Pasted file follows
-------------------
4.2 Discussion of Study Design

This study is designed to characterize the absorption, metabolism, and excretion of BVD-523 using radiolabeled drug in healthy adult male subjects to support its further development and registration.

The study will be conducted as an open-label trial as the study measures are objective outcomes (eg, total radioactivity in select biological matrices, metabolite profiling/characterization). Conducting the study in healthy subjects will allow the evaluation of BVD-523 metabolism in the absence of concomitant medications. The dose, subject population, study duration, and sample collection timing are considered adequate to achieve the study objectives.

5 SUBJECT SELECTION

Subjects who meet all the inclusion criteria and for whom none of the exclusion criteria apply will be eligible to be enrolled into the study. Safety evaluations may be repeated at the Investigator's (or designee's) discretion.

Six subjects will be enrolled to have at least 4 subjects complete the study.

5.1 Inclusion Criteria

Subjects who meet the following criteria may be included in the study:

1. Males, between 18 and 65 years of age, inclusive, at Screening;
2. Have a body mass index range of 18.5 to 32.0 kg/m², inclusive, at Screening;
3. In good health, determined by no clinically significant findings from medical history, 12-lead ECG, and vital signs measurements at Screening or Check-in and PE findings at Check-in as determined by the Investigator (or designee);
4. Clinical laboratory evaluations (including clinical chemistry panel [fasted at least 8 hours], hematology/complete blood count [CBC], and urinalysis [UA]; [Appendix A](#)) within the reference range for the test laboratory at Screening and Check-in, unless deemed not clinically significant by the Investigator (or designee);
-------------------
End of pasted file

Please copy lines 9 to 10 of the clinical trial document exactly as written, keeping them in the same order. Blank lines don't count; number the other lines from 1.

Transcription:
1. Males, between 18 and 65 years of age, inclusive, at Screening;
2. Have a body mass index range of 18.5 to 32.0 kg/m², inclusive, at Screening;